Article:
System of particles, Linear Momentum


Objective

As a result of this lesson you will be able to

  1. Define the concept of momentum
  2. Describe the condition which the total momentum of a system of particles is constant
  3. Identify momentum as a separately conserved quantity different from energy
  4. Solve problems involving collisions
  5. Calculate momentum as the product of mass and velocity
  6. Discriminate between elastic, inelastic, and completely inelastic collisions
  7. Calculate the center of mass of a system
  8. Analyze situations involving a change in the mass of a body

Prerequisites

This topic expects you to have an understanding of the following in order to successfully learn all the material.

    • Newton's Forces
    • Conservation of Energy
    • Work-Energy Theorem
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Question

Would it be more dangerous to be hit by a small fast moving object or an object that is twice the mass and moving at half the speed?

Introduction

There are many situations in which we need to look at large systems of particles or determine what will occur when objects collide. This section will help to develop a new approach to solving problems dealing with collisions where we know very little about the forces involved. When ever we are unable to directly apply Newton's second law we will use the concepts of momentum, impulse, and the conservation of momentum. By using these new concepts we actually do not need to know anything about the forces involved. Now we can solve more complex situations such as collisions between multiple objects.
 

Connection

The concepts of momentum and impulse are derived from the idea of Newton’s second law. Instead of looking at acceleration in Newton’s law(\Sigma\overrightarrow{\textbf{F}}=m\overrightarrow{\textbf{a}}), we view it as the change in velocity over time(\overrightarrow{\textbf{a}}=\dfrac{d\overrightarrow{\textbf{v}}}{dt}) since acceleration is the rate of change(\dfract{rise}{run}) of velocity. When we do this we see that Newton’s second law is no longer mass times acceleration but is instead described in terms of a mass and a changing velocity. If you group mass and velocity together we get a concept called momentum. Now Force is the change of this new concept called momentum. Do not worry too much now if you dont see a clear connection because we will develop the relationship through this lesson.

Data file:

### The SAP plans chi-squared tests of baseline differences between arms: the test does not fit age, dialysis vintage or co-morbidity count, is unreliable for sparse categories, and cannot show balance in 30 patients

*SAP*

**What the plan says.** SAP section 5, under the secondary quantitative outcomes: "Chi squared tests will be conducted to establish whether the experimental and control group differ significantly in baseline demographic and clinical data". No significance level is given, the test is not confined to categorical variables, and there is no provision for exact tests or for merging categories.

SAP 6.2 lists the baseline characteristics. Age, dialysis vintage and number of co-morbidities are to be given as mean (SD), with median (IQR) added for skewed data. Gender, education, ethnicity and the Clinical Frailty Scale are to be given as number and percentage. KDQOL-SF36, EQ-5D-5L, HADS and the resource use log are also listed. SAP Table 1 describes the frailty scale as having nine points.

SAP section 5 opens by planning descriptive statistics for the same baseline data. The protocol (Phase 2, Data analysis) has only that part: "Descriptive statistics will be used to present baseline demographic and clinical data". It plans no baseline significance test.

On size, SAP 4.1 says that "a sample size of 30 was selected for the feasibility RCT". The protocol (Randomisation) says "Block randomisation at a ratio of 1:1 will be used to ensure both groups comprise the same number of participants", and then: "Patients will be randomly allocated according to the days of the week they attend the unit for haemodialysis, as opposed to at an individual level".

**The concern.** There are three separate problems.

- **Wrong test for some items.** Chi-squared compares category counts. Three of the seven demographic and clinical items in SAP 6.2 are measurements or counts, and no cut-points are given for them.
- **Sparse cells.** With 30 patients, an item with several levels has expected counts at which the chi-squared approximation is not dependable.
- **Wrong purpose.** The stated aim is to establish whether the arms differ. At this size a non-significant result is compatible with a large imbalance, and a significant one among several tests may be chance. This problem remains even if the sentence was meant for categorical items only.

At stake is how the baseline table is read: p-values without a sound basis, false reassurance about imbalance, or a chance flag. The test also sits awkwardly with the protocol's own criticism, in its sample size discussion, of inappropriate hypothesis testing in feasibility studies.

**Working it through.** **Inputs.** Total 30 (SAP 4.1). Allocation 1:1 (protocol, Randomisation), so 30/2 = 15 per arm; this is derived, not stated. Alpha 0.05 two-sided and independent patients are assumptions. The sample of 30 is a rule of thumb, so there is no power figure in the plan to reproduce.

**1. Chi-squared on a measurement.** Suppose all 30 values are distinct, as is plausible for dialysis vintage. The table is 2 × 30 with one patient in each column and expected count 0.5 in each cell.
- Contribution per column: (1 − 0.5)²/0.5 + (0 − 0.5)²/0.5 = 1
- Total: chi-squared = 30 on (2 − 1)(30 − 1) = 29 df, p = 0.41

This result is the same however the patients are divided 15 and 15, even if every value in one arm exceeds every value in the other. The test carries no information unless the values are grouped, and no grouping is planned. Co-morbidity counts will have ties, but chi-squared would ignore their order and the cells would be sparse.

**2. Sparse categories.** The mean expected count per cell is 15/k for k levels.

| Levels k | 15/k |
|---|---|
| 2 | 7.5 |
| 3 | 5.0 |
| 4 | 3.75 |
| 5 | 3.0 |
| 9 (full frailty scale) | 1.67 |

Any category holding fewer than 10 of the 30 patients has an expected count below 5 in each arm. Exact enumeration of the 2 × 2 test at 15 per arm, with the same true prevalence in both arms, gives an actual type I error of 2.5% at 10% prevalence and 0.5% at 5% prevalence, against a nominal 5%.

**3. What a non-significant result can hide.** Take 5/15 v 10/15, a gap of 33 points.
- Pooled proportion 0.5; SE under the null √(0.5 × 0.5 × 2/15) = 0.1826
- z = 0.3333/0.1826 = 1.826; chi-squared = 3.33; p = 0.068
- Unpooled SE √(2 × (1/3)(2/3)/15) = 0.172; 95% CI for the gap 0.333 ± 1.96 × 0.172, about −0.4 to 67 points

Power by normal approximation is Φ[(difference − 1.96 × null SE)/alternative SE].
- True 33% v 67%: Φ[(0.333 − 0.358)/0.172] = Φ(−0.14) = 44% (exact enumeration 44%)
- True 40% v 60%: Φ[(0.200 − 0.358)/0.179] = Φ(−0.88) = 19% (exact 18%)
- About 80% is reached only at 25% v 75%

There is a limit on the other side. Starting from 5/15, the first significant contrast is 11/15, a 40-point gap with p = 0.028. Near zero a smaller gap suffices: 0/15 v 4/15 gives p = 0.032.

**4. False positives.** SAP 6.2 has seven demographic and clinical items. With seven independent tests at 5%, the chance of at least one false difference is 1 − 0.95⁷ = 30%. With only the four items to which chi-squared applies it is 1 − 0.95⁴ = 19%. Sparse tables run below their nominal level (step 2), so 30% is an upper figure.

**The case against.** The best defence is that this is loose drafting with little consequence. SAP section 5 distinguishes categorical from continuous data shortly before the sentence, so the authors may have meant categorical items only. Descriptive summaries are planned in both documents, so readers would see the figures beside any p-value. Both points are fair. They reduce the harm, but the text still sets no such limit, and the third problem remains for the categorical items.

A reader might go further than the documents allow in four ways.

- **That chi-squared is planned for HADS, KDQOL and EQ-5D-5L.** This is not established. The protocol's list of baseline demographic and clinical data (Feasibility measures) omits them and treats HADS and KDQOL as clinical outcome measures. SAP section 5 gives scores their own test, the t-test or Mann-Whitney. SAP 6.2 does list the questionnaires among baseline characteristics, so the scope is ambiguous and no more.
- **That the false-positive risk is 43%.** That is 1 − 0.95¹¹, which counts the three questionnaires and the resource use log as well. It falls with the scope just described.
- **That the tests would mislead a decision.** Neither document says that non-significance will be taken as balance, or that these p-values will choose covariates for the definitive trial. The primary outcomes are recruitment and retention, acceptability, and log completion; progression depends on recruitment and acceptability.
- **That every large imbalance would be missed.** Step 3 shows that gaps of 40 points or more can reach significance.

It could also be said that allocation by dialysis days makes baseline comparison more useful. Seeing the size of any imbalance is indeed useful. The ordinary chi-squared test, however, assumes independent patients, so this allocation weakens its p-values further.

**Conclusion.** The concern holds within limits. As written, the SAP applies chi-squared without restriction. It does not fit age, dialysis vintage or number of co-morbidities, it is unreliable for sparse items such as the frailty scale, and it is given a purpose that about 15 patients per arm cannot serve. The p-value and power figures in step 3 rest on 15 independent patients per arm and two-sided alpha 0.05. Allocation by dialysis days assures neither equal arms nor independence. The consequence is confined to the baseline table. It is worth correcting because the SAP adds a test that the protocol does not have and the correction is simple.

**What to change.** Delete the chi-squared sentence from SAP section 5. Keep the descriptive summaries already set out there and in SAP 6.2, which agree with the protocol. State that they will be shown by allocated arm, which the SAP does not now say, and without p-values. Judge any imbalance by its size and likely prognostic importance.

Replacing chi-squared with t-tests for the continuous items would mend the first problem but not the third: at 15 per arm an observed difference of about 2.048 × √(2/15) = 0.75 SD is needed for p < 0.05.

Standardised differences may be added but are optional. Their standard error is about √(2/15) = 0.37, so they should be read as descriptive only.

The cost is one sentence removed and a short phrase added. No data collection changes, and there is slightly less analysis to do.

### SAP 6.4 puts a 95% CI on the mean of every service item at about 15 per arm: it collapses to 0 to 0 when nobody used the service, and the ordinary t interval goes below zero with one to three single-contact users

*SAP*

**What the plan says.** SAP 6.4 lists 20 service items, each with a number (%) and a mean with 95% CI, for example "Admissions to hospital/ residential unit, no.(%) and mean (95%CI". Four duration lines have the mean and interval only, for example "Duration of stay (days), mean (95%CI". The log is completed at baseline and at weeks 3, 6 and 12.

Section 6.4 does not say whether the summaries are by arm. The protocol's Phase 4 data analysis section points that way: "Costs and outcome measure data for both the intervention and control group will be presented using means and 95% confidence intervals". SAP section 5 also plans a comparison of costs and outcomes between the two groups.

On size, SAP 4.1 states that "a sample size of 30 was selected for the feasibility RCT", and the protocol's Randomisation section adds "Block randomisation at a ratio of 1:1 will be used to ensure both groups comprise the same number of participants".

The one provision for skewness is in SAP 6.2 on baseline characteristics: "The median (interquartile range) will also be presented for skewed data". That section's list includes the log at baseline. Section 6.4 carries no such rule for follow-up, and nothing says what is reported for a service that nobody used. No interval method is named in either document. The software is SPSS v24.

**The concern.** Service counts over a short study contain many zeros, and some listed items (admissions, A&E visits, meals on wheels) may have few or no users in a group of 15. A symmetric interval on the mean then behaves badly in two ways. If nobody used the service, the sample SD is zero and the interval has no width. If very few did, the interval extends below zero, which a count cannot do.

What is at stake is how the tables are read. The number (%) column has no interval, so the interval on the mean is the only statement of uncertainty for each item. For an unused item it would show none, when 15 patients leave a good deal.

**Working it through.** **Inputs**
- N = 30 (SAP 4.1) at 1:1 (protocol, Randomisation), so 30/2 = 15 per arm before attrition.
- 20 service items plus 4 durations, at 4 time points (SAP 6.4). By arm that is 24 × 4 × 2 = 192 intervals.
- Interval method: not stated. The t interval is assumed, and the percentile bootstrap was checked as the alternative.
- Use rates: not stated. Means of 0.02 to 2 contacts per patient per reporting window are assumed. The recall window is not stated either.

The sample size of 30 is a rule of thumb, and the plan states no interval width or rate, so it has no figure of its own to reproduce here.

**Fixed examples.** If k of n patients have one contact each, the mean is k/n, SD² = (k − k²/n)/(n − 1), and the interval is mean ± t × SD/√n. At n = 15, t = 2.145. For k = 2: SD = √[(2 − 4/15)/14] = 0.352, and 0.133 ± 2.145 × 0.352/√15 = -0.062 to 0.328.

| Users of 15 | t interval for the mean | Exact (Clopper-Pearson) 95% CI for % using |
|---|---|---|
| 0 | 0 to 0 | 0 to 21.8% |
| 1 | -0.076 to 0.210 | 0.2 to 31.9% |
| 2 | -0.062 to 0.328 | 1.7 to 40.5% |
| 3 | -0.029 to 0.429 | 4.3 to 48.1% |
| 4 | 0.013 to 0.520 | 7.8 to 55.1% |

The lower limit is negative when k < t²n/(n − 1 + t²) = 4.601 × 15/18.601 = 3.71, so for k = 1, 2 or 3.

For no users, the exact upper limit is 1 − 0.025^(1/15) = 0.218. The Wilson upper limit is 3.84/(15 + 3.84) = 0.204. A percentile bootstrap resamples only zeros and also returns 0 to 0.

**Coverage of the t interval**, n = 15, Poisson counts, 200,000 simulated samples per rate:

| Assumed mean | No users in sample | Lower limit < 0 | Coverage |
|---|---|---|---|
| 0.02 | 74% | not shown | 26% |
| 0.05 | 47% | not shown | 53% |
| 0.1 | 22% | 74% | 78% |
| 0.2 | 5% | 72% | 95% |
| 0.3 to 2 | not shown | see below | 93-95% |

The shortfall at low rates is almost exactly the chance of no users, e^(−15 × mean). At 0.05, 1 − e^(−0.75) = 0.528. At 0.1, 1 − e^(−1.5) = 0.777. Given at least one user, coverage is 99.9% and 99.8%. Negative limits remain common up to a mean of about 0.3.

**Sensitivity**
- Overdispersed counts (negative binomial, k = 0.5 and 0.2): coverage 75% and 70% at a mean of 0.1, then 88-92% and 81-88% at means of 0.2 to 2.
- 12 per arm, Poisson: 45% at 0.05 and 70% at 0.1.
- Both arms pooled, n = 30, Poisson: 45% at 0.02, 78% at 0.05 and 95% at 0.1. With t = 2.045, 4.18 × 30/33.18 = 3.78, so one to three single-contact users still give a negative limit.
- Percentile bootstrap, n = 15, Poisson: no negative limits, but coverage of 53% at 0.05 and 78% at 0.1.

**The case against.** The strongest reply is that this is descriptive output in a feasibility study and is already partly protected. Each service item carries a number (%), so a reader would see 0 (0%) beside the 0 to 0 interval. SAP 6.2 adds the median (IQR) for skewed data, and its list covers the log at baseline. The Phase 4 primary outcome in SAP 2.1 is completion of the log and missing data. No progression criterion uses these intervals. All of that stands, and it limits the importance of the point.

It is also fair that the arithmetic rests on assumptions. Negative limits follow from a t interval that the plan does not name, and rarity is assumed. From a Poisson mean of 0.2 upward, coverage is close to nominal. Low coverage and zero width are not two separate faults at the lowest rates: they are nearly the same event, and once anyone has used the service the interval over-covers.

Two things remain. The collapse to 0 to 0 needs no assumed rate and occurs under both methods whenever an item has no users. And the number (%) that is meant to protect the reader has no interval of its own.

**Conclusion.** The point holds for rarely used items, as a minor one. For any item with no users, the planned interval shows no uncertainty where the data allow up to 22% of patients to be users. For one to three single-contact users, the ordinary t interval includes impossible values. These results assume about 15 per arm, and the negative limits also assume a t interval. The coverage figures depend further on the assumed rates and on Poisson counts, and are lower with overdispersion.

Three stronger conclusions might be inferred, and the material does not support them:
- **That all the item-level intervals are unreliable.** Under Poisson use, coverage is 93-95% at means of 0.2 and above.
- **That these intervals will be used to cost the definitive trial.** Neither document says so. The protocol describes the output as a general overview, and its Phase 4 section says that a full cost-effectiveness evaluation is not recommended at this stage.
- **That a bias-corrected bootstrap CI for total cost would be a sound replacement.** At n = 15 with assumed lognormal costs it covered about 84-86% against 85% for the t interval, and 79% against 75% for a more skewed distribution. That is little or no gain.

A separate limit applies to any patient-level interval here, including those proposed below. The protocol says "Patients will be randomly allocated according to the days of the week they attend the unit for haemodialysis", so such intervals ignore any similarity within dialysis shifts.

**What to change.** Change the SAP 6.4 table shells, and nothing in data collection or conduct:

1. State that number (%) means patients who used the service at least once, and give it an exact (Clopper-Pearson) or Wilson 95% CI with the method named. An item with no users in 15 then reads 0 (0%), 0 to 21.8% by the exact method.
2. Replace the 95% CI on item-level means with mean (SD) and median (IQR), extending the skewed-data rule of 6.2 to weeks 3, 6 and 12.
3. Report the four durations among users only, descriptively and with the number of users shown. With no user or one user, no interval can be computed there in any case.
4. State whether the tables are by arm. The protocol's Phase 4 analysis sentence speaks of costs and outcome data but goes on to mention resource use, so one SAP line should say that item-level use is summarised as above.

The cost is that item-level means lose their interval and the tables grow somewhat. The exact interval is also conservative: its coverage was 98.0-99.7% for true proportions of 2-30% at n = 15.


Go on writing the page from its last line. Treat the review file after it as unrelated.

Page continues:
Role

When we are unable to know the details about forces involved in a collision we can use the techniques of momentum and impulse to help us understand the situation. For example, we may wish to know which direction two cars move after they collide with each other. It may be difficult to determine the forces involved but we can easily determine information about the velocity, mass and the time over which the forces were applied. Whenever problems deal with collisions it is easy to use techniques that involve momentum and impulse to understand the problem.



Linear Momentum

 
Linear momentum is a vector quantity (direction and magnitude) that is in the same direction as velocity. Momentum is thought of as the quantity of motion and is the product of an object's mass and velocity. Since any object that we experience normally has mass, then any object that is in motion has momentum. Momentum is denoted as \overrightarrow{\textbf{p}}. It is useful to deal with momentum instead of the two quantities that it is made up of. Fow now you need to know that we are redefining Newton's second law in terms of momentum. This allows us to not have to worry about acceleration for now and gives us a new perspective when dealing with many problems.